Does it sound like fun?
Click on the link below. Then find their "Visiting Subaru" link on the homepage.
You will not find much to do on the top of Mauna Kea. If you came here yourself, you had better have rented a four-wheel drive vehicle for your descent. You will need to lock it into 4WD-low range so you can use the drivegears to slow your travel down the mountain as opposed to dragging your brakes. Dragging brakes cause heat build-up and, eventually, brake failure. You may just end up making a straight path at the next turn in the road. Besides, every car rental contract I have signed while on this island forbid the vehicle to be operated even on Saddle Road (the way you get to the observatory access road).
On top of that, the peak is almost at 14,000 feet. The air is thin and you may suffer oxygen deprivation. So be sure to stop at the turn-off from Saddle Road for about 30 minutes. Then stop at the visitor's center for about the same. You may climatize. If you cannot acclimate at this altitude, do not attempt to go further.
The tour companies that come up here bring oxygen just in case. Since it takes about two hours for emergency response to this remote area, it is better to go with one of them. On your own? Be careful.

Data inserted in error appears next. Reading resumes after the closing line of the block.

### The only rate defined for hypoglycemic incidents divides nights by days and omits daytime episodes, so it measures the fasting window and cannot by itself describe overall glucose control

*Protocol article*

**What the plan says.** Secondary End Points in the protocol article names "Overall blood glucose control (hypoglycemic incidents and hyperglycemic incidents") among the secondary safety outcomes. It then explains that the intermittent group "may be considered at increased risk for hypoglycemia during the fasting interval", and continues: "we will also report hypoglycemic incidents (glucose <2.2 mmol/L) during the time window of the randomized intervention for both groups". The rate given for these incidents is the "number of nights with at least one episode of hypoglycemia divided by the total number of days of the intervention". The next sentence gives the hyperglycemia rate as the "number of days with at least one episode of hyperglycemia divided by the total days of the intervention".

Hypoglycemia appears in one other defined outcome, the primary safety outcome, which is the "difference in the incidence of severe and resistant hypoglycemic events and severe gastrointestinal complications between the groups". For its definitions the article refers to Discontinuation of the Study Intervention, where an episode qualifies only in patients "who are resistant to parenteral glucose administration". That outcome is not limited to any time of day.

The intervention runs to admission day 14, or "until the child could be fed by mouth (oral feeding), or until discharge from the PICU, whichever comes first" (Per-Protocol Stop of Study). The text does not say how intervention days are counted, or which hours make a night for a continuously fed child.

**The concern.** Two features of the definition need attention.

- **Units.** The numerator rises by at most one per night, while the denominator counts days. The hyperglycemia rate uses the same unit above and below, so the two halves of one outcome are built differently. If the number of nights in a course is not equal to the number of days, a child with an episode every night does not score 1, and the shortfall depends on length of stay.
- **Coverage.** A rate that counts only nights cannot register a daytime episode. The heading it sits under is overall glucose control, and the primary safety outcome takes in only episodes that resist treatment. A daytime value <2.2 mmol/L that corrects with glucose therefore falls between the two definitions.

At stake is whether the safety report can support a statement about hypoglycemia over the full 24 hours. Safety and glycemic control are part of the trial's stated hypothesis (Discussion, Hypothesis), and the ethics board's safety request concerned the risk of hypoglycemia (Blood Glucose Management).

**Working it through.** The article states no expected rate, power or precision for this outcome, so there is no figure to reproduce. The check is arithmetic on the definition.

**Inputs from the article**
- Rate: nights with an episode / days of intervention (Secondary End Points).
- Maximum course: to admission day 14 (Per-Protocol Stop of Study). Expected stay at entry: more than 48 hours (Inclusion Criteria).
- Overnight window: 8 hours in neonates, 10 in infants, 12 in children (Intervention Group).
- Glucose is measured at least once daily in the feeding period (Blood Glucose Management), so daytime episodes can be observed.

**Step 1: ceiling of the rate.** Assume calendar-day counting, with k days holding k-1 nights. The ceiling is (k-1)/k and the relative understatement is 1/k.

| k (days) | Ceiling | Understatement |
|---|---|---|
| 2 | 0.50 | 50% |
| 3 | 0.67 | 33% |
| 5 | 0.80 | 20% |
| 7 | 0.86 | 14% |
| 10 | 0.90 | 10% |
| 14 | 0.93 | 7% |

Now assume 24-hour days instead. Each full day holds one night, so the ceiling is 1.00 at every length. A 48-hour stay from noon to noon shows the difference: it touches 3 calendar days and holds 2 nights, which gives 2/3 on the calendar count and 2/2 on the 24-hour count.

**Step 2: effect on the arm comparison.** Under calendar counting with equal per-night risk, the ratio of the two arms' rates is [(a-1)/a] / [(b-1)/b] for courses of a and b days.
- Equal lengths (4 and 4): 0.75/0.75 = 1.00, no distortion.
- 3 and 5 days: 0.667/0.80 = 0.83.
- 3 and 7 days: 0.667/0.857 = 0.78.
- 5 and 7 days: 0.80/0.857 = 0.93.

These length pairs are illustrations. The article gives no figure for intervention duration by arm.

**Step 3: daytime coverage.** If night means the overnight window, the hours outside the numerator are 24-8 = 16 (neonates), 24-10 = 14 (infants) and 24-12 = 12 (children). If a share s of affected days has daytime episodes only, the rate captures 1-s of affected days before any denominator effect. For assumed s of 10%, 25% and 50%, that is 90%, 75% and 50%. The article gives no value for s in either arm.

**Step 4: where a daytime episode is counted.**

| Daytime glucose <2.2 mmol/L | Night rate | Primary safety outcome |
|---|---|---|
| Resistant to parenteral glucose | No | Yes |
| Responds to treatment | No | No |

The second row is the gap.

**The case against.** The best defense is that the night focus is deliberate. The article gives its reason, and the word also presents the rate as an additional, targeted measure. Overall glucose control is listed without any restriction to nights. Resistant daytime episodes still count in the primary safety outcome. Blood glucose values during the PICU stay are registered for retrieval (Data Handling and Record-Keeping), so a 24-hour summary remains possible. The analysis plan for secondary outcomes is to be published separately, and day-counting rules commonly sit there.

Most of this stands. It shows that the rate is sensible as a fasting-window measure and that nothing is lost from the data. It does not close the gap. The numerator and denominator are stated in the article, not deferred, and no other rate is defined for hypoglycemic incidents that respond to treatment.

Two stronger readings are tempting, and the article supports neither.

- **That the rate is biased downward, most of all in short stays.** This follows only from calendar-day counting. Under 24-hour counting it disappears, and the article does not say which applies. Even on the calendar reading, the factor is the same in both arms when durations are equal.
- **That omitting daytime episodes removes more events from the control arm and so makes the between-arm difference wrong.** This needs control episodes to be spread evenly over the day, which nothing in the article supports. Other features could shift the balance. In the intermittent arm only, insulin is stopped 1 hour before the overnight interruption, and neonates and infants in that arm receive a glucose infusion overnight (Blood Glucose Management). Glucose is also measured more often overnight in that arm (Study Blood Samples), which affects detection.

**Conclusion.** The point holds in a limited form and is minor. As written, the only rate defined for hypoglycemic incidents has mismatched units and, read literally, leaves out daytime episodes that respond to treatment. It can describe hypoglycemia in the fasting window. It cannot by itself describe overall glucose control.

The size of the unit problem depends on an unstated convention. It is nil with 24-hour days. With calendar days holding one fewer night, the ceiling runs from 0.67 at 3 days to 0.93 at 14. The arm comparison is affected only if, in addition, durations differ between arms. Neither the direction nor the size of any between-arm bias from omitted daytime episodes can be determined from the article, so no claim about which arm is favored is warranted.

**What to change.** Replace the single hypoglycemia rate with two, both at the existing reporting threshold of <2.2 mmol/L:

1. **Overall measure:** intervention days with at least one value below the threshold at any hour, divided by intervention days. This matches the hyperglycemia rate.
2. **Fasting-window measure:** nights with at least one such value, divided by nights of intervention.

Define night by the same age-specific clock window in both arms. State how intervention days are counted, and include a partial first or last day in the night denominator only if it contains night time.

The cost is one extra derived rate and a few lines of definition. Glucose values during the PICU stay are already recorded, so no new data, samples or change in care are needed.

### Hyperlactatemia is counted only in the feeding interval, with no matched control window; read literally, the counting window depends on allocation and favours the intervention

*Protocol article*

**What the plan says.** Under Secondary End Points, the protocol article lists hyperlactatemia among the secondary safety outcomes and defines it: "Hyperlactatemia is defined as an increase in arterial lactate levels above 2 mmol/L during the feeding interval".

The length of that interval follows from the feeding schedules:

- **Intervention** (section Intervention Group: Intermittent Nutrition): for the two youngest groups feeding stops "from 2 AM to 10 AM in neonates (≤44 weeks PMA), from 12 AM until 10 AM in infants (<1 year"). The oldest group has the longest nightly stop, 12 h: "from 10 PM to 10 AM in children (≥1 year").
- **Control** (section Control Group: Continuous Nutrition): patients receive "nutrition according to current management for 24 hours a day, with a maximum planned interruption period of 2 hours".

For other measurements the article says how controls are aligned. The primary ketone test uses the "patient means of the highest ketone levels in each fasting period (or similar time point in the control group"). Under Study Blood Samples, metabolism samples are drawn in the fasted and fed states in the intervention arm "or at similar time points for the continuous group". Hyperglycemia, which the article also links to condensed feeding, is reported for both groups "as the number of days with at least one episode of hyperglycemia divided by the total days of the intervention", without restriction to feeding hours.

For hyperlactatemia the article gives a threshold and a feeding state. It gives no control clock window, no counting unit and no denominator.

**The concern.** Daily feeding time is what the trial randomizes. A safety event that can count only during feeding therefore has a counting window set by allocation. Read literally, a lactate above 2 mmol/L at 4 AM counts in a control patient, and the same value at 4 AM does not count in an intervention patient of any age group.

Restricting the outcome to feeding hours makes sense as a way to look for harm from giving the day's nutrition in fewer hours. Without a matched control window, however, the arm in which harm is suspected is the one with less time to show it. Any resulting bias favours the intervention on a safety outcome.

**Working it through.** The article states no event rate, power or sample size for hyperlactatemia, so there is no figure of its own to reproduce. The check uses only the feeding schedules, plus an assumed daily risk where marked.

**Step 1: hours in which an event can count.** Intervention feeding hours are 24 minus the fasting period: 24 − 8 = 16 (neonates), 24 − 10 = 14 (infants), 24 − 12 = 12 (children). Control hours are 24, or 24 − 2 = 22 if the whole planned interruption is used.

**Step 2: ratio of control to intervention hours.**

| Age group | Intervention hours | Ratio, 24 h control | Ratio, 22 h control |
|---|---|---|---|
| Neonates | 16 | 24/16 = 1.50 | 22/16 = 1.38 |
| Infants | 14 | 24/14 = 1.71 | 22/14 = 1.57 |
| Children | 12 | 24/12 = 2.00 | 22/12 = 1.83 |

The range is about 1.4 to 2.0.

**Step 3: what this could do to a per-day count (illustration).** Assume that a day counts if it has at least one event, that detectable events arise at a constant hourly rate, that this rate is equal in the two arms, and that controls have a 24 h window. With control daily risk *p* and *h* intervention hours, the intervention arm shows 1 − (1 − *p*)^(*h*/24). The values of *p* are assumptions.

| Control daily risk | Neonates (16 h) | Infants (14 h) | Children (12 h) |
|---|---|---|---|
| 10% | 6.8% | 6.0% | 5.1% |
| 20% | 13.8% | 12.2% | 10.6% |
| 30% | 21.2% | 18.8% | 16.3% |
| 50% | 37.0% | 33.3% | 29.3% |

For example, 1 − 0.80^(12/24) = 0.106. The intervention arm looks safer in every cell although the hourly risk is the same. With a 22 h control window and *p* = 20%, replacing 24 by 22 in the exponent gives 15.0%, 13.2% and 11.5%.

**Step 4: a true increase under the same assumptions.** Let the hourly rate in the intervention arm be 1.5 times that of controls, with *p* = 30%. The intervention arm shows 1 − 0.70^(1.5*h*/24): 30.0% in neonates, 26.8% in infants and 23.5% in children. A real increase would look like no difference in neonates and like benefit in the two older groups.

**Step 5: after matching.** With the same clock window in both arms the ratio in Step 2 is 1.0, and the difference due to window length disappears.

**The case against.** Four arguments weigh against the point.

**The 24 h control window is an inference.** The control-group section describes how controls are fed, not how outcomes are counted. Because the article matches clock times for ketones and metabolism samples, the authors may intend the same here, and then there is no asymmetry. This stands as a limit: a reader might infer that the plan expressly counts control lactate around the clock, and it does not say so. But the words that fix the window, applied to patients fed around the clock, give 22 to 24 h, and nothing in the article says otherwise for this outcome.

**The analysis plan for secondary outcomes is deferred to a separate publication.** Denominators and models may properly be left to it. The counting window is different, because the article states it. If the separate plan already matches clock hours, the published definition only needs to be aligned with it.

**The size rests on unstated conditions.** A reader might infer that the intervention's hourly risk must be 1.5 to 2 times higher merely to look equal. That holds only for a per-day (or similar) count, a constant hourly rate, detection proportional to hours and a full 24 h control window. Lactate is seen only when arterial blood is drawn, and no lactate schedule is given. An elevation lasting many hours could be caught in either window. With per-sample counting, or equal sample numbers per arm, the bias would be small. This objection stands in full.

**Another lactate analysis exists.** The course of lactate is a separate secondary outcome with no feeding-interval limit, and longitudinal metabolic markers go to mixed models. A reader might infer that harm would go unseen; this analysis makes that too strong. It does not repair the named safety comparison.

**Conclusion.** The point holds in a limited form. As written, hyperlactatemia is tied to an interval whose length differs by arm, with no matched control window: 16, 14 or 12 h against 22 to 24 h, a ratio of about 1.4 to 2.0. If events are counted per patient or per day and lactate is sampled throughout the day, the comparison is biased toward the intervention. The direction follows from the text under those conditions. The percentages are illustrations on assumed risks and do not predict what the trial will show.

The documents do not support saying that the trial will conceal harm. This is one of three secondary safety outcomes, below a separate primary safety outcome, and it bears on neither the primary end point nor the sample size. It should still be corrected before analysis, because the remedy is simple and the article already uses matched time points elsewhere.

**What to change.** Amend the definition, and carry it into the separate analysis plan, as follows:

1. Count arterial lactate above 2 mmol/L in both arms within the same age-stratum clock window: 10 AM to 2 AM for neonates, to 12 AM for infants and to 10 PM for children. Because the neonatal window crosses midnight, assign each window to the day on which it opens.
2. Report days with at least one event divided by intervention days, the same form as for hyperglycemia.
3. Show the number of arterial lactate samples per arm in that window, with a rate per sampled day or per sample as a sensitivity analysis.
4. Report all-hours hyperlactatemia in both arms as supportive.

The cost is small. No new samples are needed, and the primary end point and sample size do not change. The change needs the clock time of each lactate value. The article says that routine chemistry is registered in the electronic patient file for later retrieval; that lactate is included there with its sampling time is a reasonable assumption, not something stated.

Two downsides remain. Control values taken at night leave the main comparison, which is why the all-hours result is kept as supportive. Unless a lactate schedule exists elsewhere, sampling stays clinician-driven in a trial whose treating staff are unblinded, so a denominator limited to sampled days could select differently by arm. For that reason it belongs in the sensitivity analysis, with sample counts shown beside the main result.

The Keck Observatory has twin domes that house twin 10 meter optical telescopes. These scopes have scanned the heavens and have been instrumental in locating planets revolving around other stars in our own Milky Way Galaxy. Because of distance and atmoshere interference, they are only able to discern planets as small as 4x the diameter of the Earth. And with 200 billion neighboring stars in our home galaxy, there are plenty of places to make discoveries.
Although us common folks cannot tour the Keck Observatory, you can tour the Subaru Telescope. Just view the tip below.
You can see the product of Keck's work at the Onizuka Visitor's Center and in the lobby of the Keck observatory headquarters in Waimea.
Cont'd in next tip...